History of QWERTY
I do not remember what prompted me to take a closer look at the way we type. But at some point I did.
The first thing to know is that QWERTY is an invention from the late 19th century (around 1870-80). Obviously, it was not used for computer keyboards back then. Instead, it was for typewriters.
And typewriters had a problem: They were prone to jamming.
[C]haracters were mounted on metal arms or type bars, which would clash and jam if neighbouring arms were pressed at the same time or in rapid succession.
— Wikipedia: QWERTY
The solution was a keyboard design that places frequently used characters further apart. Thereby, minimizing the chances of jamming.
The solution was to place commonly used letter-pairs (like “th” or “st”) so that their type bars were not neighbouring, avoiding jams.
— Wikipedia: QWERTY
Dvorak & Colemak
Going further down the rabbit hole of keyboard layouts, I ended up learning about some modern alternatives. Most notably, I learned about:
Dvorak: Invented in 1936, the Dvorak layout puts common letters on the home row (the middle one). This permits typing with less hand movement and with higher speed and accuracy. Dvorak never took off because it’s a PAIN to make the switch from QWERTY.
Colemak: This one is from 2006 and offers similar benefits as Dvorak: less hand movement, higher speed, greater accuracy. But unlike Dvorak, Colemak stays close to the QWERTY layout, changing the position of only 17 characters. That makes it easier to learn.
Being the idealist and perfectionist that I am, the choice was obvious: I was going to learn Dvorak.
Now, learning Dvorak in itself is painful enough (as I would soon find out). But I decided to take it one step further: The Programmer Dvorak layout.
There are three things to know about the Programmer Dvorak layout:
- It does not change any of the character arrangement (a through z)
- It moves the numbers (1 through 0) into shift position. Yes, that means you have to press shift to type a number. It’s a PAIN but you don’t actually type numbers THAT much in software development (no hardcoding).
- With the space freed by moving numbers into shift position, Programmer Dvorak improves the layout of symbol keys (@, /, #, etc). Symbols are frequently used in software development.
It looks like this (source):
Learning to Type
Learning to type with this new keyboard layout was a brutal experience.
Every single keystroke required complete focus and concentration. Intuitively, my fingers wanted to jump to the QWERTY positions I had practiced for over a decade. It took all my mental energy and concentration to overwrite my subconscious muscle memory.
Not only did it require absolute concentration, but it also required a lot of gruesome trial and error to find the key I was looking for (or opening up a Dvorak reference sheet and searching for the character there).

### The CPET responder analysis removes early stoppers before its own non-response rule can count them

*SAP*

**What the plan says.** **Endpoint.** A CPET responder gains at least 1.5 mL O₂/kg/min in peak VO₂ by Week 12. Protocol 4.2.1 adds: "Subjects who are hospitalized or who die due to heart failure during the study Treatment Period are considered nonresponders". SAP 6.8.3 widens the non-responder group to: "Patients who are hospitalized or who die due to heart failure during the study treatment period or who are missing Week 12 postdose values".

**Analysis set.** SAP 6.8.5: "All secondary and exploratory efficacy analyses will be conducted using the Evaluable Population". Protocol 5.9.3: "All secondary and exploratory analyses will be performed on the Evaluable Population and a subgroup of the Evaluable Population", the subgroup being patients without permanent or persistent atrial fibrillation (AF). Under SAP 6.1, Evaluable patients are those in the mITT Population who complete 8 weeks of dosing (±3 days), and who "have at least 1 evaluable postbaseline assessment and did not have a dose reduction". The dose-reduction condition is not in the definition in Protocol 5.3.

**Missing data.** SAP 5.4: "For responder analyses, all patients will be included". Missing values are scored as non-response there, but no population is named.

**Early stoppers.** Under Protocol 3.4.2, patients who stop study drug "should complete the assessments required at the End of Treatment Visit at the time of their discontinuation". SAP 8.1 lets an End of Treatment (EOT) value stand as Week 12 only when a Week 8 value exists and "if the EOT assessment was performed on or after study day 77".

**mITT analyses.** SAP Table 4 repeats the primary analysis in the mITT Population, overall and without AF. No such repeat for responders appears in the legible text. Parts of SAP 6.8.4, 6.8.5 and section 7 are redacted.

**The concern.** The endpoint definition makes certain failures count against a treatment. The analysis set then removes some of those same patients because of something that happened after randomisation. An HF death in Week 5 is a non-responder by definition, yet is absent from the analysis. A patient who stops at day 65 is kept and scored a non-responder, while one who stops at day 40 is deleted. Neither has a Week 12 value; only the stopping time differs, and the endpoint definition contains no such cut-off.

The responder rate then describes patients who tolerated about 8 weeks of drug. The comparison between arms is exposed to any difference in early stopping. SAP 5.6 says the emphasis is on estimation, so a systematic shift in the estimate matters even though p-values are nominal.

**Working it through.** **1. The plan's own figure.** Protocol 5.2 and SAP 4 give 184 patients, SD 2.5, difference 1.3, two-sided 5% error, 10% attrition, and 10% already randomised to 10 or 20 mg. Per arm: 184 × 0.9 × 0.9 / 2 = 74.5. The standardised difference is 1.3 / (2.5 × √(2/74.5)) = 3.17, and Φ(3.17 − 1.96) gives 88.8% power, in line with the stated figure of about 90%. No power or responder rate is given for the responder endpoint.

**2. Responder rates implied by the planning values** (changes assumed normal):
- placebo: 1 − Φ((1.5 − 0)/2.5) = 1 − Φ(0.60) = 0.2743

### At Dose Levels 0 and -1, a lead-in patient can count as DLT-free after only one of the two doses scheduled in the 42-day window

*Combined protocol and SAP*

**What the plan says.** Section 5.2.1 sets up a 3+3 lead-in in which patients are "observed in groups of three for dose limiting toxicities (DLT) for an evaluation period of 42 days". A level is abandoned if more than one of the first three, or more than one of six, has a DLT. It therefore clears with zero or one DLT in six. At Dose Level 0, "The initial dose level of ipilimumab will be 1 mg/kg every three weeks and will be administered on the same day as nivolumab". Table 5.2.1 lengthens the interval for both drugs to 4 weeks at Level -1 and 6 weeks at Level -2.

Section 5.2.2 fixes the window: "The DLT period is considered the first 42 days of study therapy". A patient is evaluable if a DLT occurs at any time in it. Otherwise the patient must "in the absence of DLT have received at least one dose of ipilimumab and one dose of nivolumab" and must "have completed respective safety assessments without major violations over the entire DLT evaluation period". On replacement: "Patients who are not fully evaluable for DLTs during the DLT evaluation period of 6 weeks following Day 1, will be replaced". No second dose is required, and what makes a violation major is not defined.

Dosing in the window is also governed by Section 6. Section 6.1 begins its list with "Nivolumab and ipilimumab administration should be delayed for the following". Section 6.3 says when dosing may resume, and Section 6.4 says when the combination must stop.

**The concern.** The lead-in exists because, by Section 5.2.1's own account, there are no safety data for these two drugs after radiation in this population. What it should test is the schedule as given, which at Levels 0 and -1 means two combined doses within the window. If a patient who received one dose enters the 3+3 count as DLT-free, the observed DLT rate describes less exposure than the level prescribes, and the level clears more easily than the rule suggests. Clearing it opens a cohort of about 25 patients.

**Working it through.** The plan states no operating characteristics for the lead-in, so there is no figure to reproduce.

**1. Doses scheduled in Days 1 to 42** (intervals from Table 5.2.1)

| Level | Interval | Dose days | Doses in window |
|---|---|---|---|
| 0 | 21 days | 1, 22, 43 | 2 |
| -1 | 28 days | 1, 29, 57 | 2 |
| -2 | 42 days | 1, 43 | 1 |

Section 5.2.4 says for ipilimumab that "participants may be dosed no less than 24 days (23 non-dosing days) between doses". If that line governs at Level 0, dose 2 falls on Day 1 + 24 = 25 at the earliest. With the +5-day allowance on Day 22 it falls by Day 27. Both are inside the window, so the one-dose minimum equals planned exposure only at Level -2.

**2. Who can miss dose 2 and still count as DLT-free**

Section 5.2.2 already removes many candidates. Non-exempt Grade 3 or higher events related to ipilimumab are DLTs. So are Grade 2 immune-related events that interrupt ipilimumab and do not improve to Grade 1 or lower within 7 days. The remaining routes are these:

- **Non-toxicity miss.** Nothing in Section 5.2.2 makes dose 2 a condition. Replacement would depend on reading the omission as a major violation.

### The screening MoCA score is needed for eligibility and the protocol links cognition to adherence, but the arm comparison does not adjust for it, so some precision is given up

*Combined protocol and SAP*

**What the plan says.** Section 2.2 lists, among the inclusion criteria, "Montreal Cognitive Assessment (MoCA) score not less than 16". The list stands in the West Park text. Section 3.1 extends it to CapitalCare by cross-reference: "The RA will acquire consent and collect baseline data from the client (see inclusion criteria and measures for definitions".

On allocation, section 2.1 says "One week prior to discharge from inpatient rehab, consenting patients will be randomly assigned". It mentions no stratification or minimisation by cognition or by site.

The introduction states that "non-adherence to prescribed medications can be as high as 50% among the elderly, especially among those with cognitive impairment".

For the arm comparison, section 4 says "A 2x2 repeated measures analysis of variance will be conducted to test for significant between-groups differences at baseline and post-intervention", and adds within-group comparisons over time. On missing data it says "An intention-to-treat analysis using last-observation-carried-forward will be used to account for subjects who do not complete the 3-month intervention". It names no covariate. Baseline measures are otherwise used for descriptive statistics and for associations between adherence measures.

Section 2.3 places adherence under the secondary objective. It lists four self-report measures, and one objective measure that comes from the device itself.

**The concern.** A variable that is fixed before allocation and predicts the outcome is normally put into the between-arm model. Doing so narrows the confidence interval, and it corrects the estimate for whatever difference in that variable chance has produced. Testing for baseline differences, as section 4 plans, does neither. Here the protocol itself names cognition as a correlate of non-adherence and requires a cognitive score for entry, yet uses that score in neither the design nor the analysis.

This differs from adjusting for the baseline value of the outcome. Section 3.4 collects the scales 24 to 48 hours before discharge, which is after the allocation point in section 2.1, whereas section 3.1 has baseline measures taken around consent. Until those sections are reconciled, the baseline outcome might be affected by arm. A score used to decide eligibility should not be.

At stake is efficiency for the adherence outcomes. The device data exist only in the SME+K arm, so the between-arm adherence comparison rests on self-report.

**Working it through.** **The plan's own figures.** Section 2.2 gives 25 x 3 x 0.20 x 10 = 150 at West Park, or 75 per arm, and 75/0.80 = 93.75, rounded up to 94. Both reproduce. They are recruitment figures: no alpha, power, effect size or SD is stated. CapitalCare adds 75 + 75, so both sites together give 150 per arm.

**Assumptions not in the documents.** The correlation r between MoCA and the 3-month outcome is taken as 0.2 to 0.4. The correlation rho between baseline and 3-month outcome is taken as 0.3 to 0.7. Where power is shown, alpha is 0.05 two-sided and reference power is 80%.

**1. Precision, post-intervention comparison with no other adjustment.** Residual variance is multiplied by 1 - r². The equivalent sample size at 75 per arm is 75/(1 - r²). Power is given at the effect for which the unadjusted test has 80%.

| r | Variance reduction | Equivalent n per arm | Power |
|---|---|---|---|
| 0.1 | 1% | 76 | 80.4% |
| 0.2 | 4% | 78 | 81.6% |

It took me minutes to type just a simple sentence. At one point I took a speed test: My top speed was FIVE (!) words per minute. But not only was I slow, the intense concentration that typing now required put me into a state of utter exhaustion after just a few sentences.
Instant messaging became impossible because it took me minutes to reply to my friends. Answering emails took hours. Forget about writing blog posts or essays.
In fact, during the learning process, I quit several times. I went back to QWERTY for a few days or even an entire week. Eventually, however, I did fully embrace Dvorak. I do not remember how long it took, but it was an absolute pain.
I am not sure if I want to encourage you to learn Dvorak yourself. But if you are sure you want to give it a try, one of my favorite websites to learn and practice is Typing Club. They have 600+ lessons on Dvorak typing.
Impacts Two Years Later
Having used Dvorak on a daily basis for the last two years, I’ve started seeing its impact on my life in three ways:
Speed & Accuracy: My speed and accuracy have improved. I can now type at 120+ WPM. Before Dvorak, I hovered around 100 WPM. In terms of finger, hand, and wrist health, I have no conclusions to report. They don’t hurt, but they never hurt to begin with.
Joy: No one else can type on my laptop. Or my phone. There is no benefit here, other than the immense joy I take in the 10 seconds after handing my phone to someone and watching their brain come to terms with the fact that my keyboard is “seriously messed up”.
Struggle: But as much fun as it is to watch others struggle with my Dvorak keyboard, I now struggle with their QWERTY. My QWERTY typing skill has extremely degraded. From the previous 100 WPM, it’s now about 40 WPM and requires a lot of glancing at the keyboard.
Looking back at my journey with Dvorak, as painful as it was, it has certainly made me a better typist.
That said, I’m not sure if I can credit the layout of the keyboard for the improvement. Instead, my improvement may have simply resulted from learning touch typing (as opposed to whatever 8-finger typing thing I was doing with QWERTY before).
Part of me wonders if I couldn’t be an equally good (or even better) typist today had I invested the same amount of time and energy into my QWERTY skills as I put into Dvorak. Having used Dvorak for ten years, Jon Porter voices a similar sentiment.
So in the end of the day, all the benefits of typing in Dvorak may boil down to:
- Making me interesting (in a bizarre kind of way)
- Putting me on the right side of history (given QWERTY’s “evil” intention to slow down typists)